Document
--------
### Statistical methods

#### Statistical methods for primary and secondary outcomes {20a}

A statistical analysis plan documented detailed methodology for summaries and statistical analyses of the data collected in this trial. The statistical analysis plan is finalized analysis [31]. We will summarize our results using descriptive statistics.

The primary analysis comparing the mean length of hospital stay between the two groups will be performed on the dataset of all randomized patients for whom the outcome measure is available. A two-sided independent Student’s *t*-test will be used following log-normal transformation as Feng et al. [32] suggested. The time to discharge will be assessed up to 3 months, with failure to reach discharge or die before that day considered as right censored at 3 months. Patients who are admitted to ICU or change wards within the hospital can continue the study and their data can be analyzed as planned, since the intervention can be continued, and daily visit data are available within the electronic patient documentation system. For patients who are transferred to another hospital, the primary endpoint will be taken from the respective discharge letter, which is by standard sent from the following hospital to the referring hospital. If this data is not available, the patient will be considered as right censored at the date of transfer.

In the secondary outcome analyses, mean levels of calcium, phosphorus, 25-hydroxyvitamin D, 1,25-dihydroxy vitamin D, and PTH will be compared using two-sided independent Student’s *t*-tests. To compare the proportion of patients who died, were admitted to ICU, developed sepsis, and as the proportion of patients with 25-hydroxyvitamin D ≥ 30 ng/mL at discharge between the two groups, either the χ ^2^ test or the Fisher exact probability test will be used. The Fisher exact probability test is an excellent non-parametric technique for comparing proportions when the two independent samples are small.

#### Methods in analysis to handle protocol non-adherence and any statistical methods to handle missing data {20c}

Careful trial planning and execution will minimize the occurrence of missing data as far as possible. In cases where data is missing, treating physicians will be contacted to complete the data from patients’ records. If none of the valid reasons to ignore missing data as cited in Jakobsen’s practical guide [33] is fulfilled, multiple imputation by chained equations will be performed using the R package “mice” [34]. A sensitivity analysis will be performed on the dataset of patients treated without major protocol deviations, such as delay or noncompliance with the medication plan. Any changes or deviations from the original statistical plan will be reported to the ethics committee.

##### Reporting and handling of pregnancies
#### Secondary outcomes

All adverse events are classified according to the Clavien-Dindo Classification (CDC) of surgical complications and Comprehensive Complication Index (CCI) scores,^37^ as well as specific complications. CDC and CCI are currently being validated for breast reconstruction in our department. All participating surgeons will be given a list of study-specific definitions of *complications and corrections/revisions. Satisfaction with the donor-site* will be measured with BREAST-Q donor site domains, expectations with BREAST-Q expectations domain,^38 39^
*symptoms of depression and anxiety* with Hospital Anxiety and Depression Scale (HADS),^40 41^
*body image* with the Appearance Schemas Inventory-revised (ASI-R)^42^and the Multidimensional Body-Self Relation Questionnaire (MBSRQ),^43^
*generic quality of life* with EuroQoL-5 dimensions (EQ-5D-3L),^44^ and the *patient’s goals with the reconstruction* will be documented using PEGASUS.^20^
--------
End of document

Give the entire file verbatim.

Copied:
### Statistical methods

#### Statistical methods for primary and secondary outcomes {20a}

A statistical analysis plan documented detailed methodology for summaries and statistical analyses of the data collected in this trial. The statistical analysis plan is finalized analysis [31]. We will summarize our results using descriptive statistics.

The primary analysis comparing the mean length of hospital stay between the two groups will be performed on the dataset of all randomized patients for whom the outcome measure is available. A two-sided independent Student’s *t*-test will be used following log-normal transformation as Feng et al. [32] suggested. The time to discharge will be assessed up to 3 months, with failure to reach discharge or die before that day considered as right censored at 3 months. Patients who are admitted to ICU or change wards within the hospital can continue the study and their data can be analyzed as planned, since the intervention can be continued, and daily visit data are available within the electronic patient documentation system. For patients who are transferred to another hospital, the primary endpoint will be taken from the respective discharge letter, which is by standard sent from the following hospital to the referring hospital. If this data is not available, the patient will be considered as right censored at the date of transfer.

In the secondary outcome analyses, mean levels of calcium, phosphorus, 25-hydroxyvitamin D, 1,25-dihydroxy vitamin D, and PTH will be compared using two-sided independent Student’s *t*-tests. To compare the proportion of patients who died, were admitted to ICU, developed sepsis, and as the proportion of patients with 25-hydroxyvitamin D ≥ 30 ng/mL at discharge between the two groups, either the χ ^2^ test or the Fisher exact probability test will be used. The Fisher exact probability test is an excellent non-parametric technique for comparing proportions when the two independent samples are small.

#### Methods in analysis to handle protocol non-adherence and any statistical methods to handle missing data {20c}

Careful trial planning and execution will minimize the occurrence of missing data as far as possible. In cases where data is missing, treating physicians will be contacted to complete the data from patients’ records. If none of the valid reasons to ignore missing data as cited in Jakobsen’s practical guide [33] is fulfilled, multiple imputation by chained equations will be performed using the R package “mice” [34]. A sensitivity analysis will be performed on the dataset of patients treated without major protocol deviations, such as delay or noncompliance with the medication plan. Any changes or deviations from the original statistical plan will be reported to the ethics committee.

##### Reporting and handling of pregnancies
#### Secondary outcomes

All adverse events are classified according to the Clavien-Dindo Classification (CDC) of surgical complications and Comprehensive Complication Index (CCI) scores,^37^ as well as specific complications. CDC and CCI are currently being validated for breast reconstruction in our department. All participating surgeons will be given a list of study-specific definitions of *complications and corrections/revisions. Satisfaction with the donor-site* will be measured with BREAST-Q donor site domains, expectations with BREAST-Q expectations domain,^38 39^
*symptoms of depression and anxiety* with Hospital Anxiety and Depression Scale (HADS),^40 41^
*body image* with the Appearance Schemas Inventory-revised (ASI-R)^42^and the Multidimensional Body-Self Relation Questionnaire (MBSRQ),^43^
*generic quality of life* with EuroQoL-5 dimensions (EQ-5D-3L),^44^ and the *patient’s goals with the reconstruction* will be documented using PEGASUS.^20^